From the journal of a Frontline worker
March 21, 2020
Excerpts from the journal of David Wong, a Toronto Anesthesiologist
You have put me in the lowest pit, in the darkest depths. Your wrath lies heavily on me; you have overwhelmed me with all your waves.
Speaking to my doctor friends on the Italian frontline, the situation was dire. Sick COVID-19 patients pouring into hospitals. Healthcare systems were overwhelmed, wartime triage decisions made, and health care workers traumatized.
It must have been agonizing to see ventilators run out causing unnecessary death. We are only behind Italy by about 2 weeks. Surely the tsunami will be coming.
As a frontline anesthesiologist, my job is to intubate the sickest COVID-19 patients experiencing severe hypoxemia. Tracheal intubation is amongst the highest risk procedures; it is aerosol generating, the intubator is within inches from the patient’s mouth, and critically ill patients have the highest viral load. Furthermore, many hospitals don’t have sufficient PPEs and ventilator supplies are limited. I am bracing myself against the coming storm, feeling scared and helpless...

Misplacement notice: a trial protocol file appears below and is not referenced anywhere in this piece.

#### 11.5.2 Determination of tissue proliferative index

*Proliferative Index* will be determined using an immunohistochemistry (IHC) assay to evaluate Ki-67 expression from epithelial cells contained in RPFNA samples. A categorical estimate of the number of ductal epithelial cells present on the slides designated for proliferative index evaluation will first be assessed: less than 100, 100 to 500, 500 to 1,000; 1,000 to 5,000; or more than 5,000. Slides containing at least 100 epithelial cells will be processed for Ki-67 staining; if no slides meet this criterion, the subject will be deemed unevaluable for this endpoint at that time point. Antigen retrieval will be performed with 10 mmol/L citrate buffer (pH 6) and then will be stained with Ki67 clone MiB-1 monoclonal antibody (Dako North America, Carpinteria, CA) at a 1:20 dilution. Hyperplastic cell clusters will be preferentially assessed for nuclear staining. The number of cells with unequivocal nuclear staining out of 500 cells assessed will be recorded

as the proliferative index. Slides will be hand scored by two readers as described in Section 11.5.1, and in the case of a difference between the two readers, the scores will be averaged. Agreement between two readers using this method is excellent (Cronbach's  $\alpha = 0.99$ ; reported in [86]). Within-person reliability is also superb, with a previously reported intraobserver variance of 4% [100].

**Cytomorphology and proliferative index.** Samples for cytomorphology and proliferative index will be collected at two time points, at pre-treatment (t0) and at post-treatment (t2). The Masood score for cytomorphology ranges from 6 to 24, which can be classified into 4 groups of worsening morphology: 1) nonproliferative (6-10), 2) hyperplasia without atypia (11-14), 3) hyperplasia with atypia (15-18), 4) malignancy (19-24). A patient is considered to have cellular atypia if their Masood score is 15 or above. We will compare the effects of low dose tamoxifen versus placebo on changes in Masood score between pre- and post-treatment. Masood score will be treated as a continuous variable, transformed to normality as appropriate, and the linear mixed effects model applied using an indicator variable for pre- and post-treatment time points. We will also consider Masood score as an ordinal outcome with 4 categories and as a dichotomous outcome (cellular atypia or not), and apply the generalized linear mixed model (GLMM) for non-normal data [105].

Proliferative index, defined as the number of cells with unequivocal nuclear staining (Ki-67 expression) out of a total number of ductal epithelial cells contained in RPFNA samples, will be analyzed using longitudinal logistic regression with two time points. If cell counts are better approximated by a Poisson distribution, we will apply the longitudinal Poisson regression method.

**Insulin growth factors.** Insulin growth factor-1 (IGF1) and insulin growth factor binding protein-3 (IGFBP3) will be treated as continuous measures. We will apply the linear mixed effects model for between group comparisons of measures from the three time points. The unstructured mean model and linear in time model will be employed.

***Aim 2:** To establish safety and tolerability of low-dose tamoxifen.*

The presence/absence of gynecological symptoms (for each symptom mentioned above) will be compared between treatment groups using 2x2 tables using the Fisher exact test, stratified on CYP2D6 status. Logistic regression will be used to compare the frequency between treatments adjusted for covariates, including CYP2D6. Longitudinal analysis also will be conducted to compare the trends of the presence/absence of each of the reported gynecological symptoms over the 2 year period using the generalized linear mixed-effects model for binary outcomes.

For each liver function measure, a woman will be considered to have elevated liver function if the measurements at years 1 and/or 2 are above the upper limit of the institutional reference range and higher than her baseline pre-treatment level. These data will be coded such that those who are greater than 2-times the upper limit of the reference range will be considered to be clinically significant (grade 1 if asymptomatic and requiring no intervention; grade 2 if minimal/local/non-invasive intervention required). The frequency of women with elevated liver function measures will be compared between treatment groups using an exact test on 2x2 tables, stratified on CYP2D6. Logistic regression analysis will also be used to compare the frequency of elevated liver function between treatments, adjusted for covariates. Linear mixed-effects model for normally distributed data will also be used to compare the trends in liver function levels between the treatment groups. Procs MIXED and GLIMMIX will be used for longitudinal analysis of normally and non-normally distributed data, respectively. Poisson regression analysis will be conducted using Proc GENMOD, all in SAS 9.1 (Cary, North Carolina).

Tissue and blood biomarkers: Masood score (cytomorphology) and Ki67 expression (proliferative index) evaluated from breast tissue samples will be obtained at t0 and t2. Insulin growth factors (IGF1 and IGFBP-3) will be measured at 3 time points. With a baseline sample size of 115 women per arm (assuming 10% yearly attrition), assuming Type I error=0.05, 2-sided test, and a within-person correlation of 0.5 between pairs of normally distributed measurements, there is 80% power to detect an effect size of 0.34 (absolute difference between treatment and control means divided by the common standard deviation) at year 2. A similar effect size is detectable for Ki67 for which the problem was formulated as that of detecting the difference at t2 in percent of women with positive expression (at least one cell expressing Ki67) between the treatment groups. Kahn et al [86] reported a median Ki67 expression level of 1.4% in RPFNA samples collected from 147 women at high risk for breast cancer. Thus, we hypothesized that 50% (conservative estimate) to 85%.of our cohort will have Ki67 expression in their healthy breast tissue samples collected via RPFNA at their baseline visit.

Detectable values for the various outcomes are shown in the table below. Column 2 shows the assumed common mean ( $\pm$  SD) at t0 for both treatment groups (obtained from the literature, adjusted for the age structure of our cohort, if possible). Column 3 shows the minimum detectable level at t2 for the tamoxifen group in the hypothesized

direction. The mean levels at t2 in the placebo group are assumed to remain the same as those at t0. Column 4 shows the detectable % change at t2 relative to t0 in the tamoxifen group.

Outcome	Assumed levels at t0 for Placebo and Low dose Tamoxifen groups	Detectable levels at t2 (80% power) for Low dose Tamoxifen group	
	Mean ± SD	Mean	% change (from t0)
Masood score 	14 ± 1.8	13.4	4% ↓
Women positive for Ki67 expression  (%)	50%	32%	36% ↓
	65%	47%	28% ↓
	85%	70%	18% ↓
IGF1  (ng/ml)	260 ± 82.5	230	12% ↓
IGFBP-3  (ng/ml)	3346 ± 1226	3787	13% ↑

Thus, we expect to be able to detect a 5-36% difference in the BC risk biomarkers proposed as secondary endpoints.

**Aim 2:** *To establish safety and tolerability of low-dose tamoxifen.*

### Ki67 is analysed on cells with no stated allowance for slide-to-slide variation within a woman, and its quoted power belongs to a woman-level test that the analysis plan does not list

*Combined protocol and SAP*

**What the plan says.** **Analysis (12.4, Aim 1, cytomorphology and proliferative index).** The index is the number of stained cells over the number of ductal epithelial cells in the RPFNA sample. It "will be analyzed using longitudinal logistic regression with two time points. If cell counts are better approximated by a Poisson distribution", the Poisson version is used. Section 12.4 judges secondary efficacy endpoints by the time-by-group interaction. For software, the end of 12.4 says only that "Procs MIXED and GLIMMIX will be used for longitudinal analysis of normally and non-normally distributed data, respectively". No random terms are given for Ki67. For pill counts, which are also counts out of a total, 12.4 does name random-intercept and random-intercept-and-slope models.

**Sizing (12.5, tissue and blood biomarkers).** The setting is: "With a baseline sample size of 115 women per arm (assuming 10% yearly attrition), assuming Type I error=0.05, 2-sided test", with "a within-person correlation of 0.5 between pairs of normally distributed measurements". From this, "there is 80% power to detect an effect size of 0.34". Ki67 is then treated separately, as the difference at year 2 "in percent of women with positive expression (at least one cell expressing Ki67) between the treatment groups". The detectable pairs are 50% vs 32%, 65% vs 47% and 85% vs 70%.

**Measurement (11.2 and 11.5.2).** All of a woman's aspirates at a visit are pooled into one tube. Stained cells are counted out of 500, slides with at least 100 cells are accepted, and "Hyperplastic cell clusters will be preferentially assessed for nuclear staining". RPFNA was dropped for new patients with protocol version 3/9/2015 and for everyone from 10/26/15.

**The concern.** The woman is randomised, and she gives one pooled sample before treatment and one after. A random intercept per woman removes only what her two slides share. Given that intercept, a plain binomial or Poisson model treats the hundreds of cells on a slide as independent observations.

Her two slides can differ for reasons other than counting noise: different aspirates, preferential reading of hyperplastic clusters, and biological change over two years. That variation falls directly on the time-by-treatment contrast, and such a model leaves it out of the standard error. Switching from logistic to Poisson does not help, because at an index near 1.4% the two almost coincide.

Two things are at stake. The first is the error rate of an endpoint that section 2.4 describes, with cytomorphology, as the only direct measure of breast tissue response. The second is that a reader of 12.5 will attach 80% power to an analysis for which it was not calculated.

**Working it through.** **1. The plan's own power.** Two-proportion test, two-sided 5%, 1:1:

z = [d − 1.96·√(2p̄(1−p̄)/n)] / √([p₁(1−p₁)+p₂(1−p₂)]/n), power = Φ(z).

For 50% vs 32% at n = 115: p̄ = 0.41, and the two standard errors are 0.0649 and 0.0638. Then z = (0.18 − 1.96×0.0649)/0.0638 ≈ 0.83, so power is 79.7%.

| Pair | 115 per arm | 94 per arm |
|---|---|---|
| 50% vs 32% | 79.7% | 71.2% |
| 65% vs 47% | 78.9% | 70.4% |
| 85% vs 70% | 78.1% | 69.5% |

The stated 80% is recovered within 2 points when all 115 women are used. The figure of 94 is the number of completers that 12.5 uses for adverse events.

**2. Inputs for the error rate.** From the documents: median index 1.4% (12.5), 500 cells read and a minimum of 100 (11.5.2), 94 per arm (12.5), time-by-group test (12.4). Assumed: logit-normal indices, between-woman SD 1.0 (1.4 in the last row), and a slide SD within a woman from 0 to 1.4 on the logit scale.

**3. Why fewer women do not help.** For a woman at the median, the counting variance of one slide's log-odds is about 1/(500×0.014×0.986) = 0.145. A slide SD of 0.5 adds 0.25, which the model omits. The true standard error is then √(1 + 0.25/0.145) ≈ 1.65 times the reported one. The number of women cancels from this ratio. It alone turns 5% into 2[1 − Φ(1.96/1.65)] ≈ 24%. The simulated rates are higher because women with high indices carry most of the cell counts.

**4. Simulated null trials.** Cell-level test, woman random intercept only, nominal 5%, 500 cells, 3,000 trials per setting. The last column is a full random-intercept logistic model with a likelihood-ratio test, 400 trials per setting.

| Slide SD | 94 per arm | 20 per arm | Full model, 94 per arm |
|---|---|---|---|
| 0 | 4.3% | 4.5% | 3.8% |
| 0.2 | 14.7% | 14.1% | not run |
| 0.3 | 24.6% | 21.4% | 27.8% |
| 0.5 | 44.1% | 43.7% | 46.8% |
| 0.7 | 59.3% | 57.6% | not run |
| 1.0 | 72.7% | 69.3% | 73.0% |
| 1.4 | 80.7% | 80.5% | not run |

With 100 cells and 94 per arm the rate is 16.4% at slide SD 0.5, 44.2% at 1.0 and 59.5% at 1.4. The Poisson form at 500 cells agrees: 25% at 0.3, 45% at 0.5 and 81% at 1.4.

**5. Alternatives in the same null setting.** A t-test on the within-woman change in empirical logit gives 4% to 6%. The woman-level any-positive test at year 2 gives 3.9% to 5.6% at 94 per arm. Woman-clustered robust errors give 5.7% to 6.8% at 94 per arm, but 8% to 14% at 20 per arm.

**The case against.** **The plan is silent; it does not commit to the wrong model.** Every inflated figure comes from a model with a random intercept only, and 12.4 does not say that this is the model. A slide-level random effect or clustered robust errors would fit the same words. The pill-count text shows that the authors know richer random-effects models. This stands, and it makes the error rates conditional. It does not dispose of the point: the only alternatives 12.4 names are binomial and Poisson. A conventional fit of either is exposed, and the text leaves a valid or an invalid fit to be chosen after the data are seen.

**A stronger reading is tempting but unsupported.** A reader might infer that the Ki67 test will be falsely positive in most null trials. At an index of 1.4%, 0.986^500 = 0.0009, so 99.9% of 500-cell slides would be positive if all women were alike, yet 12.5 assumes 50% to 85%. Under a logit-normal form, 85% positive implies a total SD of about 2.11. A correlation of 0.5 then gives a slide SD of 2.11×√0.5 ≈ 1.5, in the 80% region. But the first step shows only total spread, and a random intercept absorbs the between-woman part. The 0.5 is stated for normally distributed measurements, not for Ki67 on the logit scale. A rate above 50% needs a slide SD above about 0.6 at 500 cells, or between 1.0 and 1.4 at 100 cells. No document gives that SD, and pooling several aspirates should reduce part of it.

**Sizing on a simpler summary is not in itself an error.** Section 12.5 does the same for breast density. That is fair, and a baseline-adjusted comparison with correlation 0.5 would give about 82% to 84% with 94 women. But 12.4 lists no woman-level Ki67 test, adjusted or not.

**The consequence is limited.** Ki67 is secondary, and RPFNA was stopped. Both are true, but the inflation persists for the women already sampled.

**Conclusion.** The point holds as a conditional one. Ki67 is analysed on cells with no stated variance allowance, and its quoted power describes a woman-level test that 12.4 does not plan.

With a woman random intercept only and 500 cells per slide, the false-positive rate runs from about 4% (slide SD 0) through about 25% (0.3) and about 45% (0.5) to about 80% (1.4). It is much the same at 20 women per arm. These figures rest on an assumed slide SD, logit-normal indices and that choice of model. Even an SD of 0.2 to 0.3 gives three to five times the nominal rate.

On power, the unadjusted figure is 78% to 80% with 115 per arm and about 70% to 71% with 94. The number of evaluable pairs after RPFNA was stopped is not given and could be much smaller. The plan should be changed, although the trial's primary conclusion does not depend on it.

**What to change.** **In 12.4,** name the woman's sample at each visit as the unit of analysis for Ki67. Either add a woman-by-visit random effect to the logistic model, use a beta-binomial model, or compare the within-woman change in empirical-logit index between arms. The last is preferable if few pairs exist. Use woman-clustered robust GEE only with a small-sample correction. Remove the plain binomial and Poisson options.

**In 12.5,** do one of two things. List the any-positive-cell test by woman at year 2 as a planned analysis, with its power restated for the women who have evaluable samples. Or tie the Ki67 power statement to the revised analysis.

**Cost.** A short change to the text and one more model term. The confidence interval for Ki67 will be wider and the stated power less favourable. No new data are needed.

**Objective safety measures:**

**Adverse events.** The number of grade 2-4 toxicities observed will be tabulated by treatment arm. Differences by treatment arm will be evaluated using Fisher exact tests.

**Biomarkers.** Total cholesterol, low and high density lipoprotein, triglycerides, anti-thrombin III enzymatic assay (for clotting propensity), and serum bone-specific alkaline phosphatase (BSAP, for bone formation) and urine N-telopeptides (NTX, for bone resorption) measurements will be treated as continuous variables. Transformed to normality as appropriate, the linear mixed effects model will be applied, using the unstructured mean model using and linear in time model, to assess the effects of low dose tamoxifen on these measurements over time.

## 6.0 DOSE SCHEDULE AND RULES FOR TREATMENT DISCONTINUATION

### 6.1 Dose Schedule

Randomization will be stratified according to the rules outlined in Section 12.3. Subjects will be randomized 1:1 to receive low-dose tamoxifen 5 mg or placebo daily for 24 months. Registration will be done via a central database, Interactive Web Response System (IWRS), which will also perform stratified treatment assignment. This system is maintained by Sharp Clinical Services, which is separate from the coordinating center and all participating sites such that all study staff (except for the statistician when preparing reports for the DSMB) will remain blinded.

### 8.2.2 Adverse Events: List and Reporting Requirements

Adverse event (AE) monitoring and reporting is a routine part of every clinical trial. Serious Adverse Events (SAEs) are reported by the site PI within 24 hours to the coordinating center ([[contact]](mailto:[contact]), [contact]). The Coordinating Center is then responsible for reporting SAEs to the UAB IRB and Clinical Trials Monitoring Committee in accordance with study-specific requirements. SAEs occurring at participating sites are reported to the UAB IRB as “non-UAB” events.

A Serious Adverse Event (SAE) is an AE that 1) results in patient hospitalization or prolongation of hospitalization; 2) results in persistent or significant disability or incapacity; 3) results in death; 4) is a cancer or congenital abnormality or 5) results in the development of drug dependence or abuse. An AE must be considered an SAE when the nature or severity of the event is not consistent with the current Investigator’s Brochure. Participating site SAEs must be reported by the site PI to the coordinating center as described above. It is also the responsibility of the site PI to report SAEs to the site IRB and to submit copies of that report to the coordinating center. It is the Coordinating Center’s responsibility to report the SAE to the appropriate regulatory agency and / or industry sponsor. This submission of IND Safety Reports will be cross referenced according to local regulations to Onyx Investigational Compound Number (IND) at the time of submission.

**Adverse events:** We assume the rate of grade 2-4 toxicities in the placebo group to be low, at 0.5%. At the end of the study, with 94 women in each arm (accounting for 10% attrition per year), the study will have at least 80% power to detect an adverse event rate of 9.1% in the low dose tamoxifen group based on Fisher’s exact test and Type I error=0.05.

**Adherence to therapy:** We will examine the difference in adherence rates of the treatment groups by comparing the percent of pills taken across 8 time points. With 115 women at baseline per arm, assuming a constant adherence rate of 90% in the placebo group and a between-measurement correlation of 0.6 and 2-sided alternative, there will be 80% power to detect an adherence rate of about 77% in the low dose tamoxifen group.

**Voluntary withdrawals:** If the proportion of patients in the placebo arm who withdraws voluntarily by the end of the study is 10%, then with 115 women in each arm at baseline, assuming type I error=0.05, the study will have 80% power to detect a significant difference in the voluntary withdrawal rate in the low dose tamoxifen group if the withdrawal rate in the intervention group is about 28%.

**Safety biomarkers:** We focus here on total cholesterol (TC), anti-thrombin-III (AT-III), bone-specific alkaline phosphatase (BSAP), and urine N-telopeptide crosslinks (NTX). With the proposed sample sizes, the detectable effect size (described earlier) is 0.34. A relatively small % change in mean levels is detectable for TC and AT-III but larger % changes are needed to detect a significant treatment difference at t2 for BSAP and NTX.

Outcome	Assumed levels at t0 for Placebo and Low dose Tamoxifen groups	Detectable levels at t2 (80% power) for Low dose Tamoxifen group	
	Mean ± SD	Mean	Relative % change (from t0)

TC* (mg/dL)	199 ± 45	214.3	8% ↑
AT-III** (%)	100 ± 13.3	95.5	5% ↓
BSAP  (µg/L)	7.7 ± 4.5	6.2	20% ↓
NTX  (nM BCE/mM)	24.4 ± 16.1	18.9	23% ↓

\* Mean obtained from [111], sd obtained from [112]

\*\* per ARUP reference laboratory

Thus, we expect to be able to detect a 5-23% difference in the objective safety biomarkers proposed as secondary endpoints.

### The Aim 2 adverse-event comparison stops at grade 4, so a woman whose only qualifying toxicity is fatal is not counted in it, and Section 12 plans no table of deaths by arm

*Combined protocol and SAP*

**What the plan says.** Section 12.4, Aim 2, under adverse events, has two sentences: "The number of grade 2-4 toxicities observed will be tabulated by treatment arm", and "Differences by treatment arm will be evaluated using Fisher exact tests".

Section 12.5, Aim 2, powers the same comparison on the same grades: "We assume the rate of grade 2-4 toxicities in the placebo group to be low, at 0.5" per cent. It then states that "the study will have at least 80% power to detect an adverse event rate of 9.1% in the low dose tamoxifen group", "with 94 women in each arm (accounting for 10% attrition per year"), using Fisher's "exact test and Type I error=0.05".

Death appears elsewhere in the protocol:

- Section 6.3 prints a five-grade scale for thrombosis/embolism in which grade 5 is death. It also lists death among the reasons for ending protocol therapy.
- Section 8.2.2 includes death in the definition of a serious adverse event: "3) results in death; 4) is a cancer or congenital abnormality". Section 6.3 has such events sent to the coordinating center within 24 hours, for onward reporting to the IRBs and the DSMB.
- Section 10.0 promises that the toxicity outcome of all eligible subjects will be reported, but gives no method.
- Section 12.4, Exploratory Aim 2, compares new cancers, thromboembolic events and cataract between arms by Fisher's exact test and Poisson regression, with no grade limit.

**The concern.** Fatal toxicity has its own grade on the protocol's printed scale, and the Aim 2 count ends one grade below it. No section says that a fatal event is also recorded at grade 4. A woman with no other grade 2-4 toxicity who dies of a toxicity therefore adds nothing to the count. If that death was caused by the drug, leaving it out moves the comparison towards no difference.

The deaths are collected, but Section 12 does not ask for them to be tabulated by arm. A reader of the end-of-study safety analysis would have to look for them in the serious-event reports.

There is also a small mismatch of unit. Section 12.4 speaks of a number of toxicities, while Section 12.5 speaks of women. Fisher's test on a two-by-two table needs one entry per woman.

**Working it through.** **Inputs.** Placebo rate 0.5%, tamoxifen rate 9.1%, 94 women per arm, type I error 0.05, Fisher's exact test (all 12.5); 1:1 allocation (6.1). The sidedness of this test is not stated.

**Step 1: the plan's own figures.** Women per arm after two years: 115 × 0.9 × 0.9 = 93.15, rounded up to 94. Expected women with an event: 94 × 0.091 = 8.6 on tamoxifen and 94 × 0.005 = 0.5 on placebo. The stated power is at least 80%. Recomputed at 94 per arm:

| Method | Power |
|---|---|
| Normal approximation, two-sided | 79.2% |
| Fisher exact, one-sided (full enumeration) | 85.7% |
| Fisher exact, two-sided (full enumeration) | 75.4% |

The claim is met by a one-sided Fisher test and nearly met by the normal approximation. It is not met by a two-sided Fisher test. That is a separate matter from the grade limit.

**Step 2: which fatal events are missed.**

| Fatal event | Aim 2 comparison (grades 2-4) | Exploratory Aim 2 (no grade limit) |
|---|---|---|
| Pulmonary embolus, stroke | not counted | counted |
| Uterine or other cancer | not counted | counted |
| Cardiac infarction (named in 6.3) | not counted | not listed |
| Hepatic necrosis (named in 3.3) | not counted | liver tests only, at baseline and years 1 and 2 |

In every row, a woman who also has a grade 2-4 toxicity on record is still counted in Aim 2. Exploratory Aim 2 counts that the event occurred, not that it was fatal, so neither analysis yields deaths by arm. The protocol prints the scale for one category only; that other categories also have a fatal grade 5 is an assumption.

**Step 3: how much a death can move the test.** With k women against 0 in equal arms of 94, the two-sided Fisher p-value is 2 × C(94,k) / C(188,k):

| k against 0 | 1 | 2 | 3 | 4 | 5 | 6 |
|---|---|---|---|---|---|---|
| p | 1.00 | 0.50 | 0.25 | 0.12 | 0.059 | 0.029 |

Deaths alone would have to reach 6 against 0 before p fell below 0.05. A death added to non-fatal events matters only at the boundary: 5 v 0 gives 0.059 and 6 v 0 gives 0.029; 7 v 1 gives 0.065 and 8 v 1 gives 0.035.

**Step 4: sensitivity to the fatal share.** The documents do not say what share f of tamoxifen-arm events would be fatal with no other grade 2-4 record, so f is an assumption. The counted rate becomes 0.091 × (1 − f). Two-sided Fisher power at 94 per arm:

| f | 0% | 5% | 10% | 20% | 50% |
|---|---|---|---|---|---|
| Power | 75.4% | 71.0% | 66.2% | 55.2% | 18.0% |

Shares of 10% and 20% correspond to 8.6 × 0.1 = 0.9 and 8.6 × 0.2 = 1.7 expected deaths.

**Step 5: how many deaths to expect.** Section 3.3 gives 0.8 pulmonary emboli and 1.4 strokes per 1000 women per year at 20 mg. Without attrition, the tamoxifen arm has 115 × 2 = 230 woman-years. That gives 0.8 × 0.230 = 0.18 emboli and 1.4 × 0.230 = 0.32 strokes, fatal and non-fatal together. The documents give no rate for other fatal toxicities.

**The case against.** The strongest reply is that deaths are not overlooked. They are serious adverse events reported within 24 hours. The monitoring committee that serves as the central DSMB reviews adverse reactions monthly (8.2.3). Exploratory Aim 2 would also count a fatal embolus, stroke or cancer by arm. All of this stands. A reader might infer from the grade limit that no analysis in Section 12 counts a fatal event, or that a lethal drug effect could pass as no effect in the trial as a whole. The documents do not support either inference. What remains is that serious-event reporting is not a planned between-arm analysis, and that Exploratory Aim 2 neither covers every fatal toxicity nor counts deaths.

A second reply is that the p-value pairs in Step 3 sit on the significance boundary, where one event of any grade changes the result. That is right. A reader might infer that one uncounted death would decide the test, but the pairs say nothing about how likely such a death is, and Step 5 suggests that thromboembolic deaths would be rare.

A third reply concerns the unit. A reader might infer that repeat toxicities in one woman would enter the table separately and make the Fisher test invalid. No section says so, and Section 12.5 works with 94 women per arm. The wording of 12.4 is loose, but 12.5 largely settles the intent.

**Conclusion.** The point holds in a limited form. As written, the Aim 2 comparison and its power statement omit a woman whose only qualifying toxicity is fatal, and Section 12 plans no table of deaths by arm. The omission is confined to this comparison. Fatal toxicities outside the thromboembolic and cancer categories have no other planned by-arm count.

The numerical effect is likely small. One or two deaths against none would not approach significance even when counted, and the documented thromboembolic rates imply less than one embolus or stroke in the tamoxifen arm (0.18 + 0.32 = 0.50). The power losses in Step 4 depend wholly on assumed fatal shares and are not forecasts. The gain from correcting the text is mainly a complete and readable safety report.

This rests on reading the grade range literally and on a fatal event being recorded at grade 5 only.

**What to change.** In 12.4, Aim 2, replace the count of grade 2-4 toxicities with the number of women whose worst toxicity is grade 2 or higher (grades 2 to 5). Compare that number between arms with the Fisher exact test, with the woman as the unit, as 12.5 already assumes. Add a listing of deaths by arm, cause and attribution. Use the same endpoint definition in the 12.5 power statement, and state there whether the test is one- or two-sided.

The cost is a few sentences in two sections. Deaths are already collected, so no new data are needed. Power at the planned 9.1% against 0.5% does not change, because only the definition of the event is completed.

It's at times such as this that we have to remember why we are called into medicine. Was it for security, money, recognition, helping others, or to glorify God?
There will be more difficult times ahead. We will be called upon to serve others by putting ourselves at risk. I may be in a position to make difficult decisions to save some at the expense of the lives of others. I may face traumatizing experience, resulting in sleepless nights and PTSD. Yes, I am scared. But I pray that I can live each day with courage and hope, so that I can be a light and blessing to others.